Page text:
Protector of Austrian Industry Jewels Turns Into Raid Target
(Bloomberg) -- A trust that sees its job as protecting Austrian industry from foreign raiders, says it’s become the target of a raider itself -- and one from home.
B&C Privatstiftung, the owner of more than 2.1 billion euros ($2.4 billion) of Austrian industry stakes, is in the sights of Austrian investor Michael Tojner, whose hostile takeover attempt is backed by B&C founder UniCredit SpA, the foundation said over the weekend. Tojner’s effort is well-connected and advanced, according to weekly magazine Trend.
“We will do all we can to keep our companies from being hollowed out and keep substantial funds from being pulled out of the B&C Group,” Chairman Wolfgang Hofer said in a statement. “We never pursued quick and short-term profits. We stand by our mandate and our companies.”
Tojner has teamed up with prominent Austrian businessmen who are also close to Chancellor Sebastian Kurz, whose government is also re-jigging the state’s company stakes, Trend said in a report on Monday. They include Andritz CEO and shareholder Wolfgang Leitner, investor and Kurz donor Stefan Pierer, and Christoph Dichand, a co-owner of Austria’s biggest daily newspaper, Kronen-Zeitung.
UniCredit, its Austrian unit UniCredit Bank Austria AG, and a spokeswoman for Tojner declined to comment. Daily newspaper Der Standard over the weekend quoted Tojner as saying: “We’re looking at thousands of things. Maybe we also looked at B&C.” A spokesman for Leitner confirmed he’s involved, adding the project is still in an early stage.
Any takeover of B&C is complicated by a structure set up by Austria’s biggest lender around the turn of the century to prevent its industrial assets from being sold indiscriminately after a takeover by Germany’s HypoVereinsbank. Bank Austria created B&C Privatstiftung as a trust and endowed its industry stakes to it, thus ceding ownership but remaining the beneficiary with the right to dividends.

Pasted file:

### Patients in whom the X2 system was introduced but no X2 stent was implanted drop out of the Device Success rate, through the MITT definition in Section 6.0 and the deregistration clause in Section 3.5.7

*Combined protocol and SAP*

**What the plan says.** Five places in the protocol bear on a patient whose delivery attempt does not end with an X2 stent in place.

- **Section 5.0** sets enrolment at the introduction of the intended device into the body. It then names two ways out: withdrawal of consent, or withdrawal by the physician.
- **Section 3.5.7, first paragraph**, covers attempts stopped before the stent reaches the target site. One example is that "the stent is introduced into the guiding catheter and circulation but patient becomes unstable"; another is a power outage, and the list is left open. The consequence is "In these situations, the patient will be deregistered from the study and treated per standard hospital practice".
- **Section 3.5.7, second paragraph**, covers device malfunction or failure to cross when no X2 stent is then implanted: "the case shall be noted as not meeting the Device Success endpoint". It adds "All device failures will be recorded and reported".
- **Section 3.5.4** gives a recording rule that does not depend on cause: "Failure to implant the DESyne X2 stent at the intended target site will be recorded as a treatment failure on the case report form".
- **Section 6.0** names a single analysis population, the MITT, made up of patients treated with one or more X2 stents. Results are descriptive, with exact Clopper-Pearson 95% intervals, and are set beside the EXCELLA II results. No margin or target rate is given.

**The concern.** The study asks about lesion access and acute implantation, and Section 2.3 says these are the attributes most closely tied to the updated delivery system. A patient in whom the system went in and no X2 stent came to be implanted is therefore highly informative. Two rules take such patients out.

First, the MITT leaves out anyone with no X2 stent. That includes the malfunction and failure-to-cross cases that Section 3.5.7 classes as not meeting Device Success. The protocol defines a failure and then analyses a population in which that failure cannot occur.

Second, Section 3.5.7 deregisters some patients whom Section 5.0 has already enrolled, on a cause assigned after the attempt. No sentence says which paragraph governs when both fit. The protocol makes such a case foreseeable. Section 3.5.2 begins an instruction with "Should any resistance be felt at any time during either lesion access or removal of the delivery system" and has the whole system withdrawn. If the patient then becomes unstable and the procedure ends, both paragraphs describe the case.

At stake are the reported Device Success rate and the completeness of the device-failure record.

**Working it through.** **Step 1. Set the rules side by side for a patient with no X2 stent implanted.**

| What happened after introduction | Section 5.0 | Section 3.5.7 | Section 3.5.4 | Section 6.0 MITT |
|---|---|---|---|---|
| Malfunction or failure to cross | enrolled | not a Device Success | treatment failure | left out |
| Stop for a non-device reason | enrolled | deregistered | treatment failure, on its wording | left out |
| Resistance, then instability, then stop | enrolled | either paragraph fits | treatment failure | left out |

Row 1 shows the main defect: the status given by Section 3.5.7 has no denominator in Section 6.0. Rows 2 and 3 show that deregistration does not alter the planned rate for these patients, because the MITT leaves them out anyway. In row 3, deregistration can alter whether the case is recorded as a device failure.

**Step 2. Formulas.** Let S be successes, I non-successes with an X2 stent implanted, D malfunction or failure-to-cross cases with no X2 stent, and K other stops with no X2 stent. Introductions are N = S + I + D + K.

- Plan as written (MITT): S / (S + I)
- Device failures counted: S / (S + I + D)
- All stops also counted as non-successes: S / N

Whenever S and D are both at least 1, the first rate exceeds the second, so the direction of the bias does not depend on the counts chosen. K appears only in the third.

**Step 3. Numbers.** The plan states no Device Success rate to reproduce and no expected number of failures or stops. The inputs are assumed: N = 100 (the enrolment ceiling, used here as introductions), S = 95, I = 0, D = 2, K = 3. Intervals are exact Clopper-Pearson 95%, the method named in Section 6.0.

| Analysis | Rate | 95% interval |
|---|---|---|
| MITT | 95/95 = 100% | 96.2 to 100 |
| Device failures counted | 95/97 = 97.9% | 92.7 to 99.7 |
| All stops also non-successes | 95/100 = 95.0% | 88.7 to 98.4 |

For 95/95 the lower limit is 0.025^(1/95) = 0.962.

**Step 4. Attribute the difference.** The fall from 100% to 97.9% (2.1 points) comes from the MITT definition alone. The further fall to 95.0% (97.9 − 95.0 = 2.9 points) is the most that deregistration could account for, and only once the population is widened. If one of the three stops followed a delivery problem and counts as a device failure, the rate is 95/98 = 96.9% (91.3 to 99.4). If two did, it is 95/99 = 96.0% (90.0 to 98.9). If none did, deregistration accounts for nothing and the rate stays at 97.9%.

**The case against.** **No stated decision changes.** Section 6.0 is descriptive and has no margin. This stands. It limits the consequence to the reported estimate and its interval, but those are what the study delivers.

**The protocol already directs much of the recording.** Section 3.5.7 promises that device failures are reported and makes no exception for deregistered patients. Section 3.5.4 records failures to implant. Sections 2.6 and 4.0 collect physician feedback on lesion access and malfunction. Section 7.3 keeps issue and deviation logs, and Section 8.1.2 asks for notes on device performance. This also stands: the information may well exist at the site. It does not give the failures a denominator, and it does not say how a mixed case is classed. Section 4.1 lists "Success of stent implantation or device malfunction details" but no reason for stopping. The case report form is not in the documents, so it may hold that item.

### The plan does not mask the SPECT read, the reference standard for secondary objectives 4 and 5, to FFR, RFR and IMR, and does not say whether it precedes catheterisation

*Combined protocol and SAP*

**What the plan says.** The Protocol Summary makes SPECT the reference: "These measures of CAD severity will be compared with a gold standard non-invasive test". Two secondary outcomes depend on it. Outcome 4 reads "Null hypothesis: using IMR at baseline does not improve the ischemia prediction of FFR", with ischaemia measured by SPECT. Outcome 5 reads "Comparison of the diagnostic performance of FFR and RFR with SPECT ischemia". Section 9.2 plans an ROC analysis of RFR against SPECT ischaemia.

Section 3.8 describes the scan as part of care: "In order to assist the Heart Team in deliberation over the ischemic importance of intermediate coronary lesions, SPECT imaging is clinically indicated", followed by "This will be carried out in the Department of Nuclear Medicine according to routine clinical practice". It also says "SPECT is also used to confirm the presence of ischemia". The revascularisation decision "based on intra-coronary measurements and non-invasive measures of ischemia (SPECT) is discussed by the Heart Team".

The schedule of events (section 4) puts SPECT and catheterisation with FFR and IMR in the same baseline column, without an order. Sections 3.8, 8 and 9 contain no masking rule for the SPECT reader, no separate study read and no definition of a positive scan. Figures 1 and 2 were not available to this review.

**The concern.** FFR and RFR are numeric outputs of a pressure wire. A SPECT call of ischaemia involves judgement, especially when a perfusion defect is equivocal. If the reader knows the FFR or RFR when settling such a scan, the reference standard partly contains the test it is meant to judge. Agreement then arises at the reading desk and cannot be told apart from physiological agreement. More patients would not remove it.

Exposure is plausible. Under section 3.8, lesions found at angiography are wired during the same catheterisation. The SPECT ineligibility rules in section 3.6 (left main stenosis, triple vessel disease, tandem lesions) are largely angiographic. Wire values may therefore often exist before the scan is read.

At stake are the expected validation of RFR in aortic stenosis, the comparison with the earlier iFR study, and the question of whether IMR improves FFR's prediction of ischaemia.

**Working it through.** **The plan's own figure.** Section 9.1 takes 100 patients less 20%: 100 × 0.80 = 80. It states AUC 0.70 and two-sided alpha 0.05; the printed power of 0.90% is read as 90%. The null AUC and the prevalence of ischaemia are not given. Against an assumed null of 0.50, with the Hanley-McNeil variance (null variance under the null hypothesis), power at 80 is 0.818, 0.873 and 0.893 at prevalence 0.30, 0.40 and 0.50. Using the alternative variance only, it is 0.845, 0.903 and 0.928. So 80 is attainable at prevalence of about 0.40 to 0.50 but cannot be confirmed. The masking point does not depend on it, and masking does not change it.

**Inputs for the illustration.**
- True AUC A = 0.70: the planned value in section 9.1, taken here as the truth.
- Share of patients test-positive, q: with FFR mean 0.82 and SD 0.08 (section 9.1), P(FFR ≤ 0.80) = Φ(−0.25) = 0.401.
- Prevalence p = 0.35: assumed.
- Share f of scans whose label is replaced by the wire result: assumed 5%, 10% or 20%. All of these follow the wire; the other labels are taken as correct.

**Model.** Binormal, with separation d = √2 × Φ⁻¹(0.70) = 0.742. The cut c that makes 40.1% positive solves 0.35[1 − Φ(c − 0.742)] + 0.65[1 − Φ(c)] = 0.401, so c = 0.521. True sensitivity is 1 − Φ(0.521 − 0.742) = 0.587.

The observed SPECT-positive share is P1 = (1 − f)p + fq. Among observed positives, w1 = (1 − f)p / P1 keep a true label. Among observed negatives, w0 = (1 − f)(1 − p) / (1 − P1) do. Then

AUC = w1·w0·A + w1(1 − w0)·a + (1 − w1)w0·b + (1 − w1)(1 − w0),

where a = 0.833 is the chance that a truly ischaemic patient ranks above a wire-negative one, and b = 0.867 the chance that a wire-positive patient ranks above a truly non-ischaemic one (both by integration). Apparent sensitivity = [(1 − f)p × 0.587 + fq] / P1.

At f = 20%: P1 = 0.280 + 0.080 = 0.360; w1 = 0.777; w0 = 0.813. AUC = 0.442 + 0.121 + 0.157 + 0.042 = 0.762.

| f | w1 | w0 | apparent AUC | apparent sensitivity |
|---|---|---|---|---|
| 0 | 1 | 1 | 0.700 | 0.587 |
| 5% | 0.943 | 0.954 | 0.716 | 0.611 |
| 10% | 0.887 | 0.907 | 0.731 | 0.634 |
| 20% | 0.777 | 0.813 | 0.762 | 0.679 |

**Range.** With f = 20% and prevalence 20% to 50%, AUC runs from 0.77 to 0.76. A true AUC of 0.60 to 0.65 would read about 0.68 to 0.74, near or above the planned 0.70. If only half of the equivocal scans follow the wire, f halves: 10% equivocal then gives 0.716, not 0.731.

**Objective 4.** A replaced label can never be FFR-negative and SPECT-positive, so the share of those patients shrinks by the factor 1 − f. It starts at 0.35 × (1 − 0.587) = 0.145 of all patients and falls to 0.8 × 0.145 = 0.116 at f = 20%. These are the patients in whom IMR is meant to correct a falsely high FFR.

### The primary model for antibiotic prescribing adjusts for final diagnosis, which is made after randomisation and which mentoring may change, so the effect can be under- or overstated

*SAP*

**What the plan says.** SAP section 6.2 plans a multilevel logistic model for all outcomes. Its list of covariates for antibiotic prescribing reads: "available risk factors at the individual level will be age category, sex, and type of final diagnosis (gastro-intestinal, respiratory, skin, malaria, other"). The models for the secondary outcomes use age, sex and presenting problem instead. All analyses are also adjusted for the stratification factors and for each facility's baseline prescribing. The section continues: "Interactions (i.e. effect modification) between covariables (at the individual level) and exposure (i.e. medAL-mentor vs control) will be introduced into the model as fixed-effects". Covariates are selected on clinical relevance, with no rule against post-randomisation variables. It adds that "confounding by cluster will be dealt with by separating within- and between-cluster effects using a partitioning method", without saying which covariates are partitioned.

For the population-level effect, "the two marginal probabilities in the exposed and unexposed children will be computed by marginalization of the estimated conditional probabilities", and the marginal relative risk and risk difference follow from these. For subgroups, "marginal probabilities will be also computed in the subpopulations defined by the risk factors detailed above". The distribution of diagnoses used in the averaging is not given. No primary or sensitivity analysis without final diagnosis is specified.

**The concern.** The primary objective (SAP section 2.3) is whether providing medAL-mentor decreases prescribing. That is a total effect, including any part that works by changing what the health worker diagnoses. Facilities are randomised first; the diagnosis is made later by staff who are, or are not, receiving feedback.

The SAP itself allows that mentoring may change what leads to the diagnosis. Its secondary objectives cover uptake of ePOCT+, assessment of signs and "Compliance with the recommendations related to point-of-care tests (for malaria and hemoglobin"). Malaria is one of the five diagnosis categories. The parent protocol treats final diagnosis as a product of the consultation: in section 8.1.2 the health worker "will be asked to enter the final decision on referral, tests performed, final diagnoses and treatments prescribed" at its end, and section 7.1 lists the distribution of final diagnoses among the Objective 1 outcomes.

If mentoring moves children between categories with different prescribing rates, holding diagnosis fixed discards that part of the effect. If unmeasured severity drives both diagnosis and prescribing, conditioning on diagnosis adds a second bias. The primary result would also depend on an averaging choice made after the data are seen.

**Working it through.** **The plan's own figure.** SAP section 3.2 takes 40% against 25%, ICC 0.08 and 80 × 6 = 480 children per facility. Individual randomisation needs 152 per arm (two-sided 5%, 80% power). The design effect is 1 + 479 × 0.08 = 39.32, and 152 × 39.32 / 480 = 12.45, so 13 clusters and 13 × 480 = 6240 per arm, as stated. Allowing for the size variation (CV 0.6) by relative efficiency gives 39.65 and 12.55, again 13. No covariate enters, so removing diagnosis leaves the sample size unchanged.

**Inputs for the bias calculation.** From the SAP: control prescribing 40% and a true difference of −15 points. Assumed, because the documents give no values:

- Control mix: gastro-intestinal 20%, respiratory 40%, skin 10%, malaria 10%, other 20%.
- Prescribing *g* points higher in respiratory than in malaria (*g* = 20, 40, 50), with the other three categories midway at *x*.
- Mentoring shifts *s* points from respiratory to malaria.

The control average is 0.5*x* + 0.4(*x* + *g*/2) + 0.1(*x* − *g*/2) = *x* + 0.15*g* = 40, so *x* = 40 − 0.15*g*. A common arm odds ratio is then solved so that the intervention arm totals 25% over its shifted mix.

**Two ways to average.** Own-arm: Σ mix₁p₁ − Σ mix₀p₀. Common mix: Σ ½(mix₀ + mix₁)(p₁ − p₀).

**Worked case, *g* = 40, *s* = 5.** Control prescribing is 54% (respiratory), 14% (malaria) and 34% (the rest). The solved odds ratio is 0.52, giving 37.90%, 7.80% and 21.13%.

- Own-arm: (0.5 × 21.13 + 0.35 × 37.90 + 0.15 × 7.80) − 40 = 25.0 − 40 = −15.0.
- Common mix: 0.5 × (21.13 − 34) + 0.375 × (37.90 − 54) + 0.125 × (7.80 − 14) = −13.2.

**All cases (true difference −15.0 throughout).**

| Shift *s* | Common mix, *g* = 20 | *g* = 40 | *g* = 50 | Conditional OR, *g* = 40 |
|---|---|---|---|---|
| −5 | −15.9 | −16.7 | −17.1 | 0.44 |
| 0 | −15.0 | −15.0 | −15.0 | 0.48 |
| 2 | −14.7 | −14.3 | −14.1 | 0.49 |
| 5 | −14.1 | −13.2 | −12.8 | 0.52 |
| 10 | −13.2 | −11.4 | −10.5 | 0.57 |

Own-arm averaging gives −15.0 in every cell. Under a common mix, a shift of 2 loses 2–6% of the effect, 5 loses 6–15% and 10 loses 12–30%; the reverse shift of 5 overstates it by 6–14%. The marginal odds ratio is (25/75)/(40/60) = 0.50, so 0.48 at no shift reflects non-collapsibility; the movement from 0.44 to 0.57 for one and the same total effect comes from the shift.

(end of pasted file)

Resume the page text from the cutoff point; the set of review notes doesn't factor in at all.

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After UniCredit took over HVB and Bank Austria in 2005, it tried to sell those non-bank assets, but the effort stalled because of the structure. The Italian bank eventually sold the rights to the dividends to B&C Privatstiftung in 2008.
B&C says it paid 1.2 billion euros ($1.4 billion) to UniCredit and that the lender gave up all rights to the trust. However, its deed still lists HVB’s shareholder -- that is, UniCredit -- as its sole beneficiary, according to Austria’s company register. That provides Tojner with an avenue to pursue, according to Trend.
Tojner, a real estate investor and owner of Montana Tech Components AG and Global Equity Partners, has already signed a preliminary agreement with UniCredit that would make him and his group the ultimate beneficiary of the trust, according to the magazine.
Newspaper Der Standard over the weekend reported Tojner offered UniCredit 100 million euros for the rights to the trust, another 150 million euros to replace the trust’s board, and a deal to share dividends. B&C’s main holdings are majority stakes in listed fibre maker Lenzing AG, aluminum maker Amag Austria Metall AG and rubber products maker Semperit AG.
“What this comes down to is to sell those rights a second time,” B&C said in the statement.
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